AUGUSTA, Maine — State officials on Thursday signed a 30-year lease with a South Portland company to relocate two high-traffic state offices to that city from Portland, a move that will save the state $23.4 million over the next 30 years.
After requesting bids for proposals for shared office space for the Department of Health and Human Services and the Department of Labor, the state in October chose a proposal by ELC Management, a company spearheaded by Eric Cianchette.
ELC’s plan is to build a new “Cumberland County Regional Office” near the Portland International Jetport in South Portland. Bids by other developers and landlords, including a management company that holds the current lease for DOL’s offices on Portland’s urban peninsula, were rejected.
That landlord, Tom Toye, has filed a lawsuit against the state, arguing that a “flawed” bid selection process hurt his company.
The relocation effort became politically charged when advocates for the poor, as well as legislative Democrats and Portland Mayor Michael Brennan, lobbied Gov. Paul LePage ’s administration to keep the agencies in Maine’s largest city.
They say relocation to South Portland will make it harder for the region’s neediest residents to access vital services, especially for those without a car. DHHS’ current location on Marginal Way in Portland is located near many other service centers, including soup kitchens and homeless shelters, just a few blocks from the city’s public transportation hub. The new location is a 70-minute roundtrip bus ride from downtown Portland and isolated from other services for the poor.
Mark Swann, executive director of Preble Street, a nonprofit service provider for the homeless and the poor, located in Portland, said he was “disappointed.”
“Contrary to what many people may think, it is incredibly difficult to be poor and try to navigate the systems of care set up to help people, and this move will make it that much harder,” he said. “Pure and simple, this will hurt people, not help them.”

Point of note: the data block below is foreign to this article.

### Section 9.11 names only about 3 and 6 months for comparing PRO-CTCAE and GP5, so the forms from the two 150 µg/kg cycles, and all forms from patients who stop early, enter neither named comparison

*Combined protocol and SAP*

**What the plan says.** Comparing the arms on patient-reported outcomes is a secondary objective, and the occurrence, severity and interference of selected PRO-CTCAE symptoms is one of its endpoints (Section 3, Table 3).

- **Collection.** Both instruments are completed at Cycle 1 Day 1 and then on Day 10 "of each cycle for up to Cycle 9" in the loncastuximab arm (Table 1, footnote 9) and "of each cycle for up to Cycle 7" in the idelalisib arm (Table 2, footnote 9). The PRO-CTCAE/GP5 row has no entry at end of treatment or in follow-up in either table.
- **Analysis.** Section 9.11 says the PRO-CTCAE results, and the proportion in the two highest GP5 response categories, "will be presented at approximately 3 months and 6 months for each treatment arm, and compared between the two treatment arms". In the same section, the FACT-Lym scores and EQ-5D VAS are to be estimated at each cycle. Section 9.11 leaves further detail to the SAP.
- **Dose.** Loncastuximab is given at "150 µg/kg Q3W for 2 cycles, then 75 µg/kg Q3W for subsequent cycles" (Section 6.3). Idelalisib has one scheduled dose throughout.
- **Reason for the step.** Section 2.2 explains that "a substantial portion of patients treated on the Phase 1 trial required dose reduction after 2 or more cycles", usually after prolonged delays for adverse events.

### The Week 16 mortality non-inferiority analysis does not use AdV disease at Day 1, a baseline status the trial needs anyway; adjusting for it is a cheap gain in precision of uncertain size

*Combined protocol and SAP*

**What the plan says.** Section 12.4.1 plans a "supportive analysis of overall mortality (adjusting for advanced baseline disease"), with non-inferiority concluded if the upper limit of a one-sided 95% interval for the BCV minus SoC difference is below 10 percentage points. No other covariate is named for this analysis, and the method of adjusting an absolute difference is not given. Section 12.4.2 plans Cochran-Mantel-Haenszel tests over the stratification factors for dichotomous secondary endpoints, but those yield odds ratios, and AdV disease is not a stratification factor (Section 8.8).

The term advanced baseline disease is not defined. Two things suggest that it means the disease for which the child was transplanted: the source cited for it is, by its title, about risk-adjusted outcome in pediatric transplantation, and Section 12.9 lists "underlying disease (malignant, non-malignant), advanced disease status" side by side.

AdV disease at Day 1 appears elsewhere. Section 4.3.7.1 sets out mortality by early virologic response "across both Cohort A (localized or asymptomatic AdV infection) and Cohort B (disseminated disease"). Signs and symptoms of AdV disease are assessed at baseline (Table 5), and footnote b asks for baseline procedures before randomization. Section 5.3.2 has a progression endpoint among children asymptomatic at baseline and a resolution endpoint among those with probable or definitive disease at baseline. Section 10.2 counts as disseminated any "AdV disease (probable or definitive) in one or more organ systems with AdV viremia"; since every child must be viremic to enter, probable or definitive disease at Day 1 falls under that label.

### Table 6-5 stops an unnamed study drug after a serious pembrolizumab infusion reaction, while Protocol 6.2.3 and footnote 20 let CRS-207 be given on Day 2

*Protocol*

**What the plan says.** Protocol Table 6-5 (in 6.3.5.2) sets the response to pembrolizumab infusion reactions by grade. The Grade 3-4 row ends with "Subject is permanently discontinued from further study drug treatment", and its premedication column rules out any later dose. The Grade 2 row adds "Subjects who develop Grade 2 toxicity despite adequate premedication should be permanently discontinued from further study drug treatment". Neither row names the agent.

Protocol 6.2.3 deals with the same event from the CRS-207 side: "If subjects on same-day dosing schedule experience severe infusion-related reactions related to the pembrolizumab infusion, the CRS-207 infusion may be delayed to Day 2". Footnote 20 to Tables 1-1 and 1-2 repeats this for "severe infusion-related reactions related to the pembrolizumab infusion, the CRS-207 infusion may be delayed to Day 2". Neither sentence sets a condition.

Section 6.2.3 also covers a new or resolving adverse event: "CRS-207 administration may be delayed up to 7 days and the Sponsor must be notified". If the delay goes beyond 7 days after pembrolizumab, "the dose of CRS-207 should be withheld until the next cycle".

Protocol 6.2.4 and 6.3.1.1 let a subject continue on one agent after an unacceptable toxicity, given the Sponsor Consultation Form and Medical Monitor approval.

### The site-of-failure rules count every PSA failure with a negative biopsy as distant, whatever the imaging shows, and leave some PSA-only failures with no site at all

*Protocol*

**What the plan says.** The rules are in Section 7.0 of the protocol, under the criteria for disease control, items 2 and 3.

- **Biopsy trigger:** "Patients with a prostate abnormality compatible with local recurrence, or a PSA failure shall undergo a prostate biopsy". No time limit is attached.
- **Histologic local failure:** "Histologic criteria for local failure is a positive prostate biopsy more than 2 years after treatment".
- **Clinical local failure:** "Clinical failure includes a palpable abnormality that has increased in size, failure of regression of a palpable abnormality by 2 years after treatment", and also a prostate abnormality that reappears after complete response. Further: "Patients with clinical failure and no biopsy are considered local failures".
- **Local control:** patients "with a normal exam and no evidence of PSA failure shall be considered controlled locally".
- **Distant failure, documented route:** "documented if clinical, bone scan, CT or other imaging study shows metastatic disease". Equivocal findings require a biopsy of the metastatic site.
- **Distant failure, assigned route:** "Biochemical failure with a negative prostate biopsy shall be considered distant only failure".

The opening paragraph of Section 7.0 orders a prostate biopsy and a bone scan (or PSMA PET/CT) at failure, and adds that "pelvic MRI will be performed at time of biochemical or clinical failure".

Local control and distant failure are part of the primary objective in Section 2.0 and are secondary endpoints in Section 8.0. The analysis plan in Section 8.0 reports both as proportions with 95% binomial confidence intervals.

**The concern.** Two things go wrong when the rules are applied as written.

Finance Commissioner Sawin Millett, whose department includes the agency that handles state leases and contracts, has said transportation concerns are not insurmountable, and the company that run’s Portland’s METRO service has said it will “work with whatever happens.”
Millett also pointed out that the deal with ELC is a big money-saver for the state, which is currently paying about $30 per square foot in the Marginal Way office building. The original ELC bid promised savings of around $14 million, but the state realized even more in the final lease agreement.
“Our tough negotiations since the bid was awarded provided for more than $9.4 million of additional savings over the bid price,” said Millett in a written statement.
The additional savings were negotiated mostly by hammering down the price per square foot in exchange for a lease of 30 years, rather than the 20-year contract in ELC’s original bid, said Jennifer Smith, a spokeswoman for the Department of Administrative and Financial services.
The lease will provide the state with 75,000 square feet of space for DHHS and DOL, at a cost of about $54.5 million. While it will cost about $2.3 million more over 30 years for the Labor Department to rent space in South Portland, rent for DHHS will be about $25.7 million less than the agency currently pays for its offices in Portland on Marginal Way and Forest Avenue.
Millett and LePage say the consolidation will make it easier for Mainers to access services provided by both agencies, and it will help welfare recipients more easily interface with Labor services such as the Career Center.
Under the terms of the lease, the rate per square foot in the first three years will be $19. That rate will increase over the 30-year term but will max out at about $27 — still less than the state currently pays at Marginal Way.
“Our administration looks forward to serving Mainers at this new location and continuing to help people identify services and programs that are most helpful and offer training and assistance to successfully transition people from welfare to a career they enjoy,” LePage wrote in a statement.
Senate President Justin Alfond, D-Portland, said that LePage could have chosen a better location, one that saved money but was also easily accessible. Instead, Alfond said, the governor “dug in his heels.”
“I am disappointed that Gov. LePage is continuing to ignore the will of our community and the needs of the tens of thousands of Mainers in Cumberland County,” he wrote in a written statement to the BDN. “The bottom line is that he could make other choices.”
According to the lease agreement, construction of the new, consolidated office will begin no later than mid-April. The state expects to move in by March 2015.
Follow Mario Moretto on twitter at @riocarmine.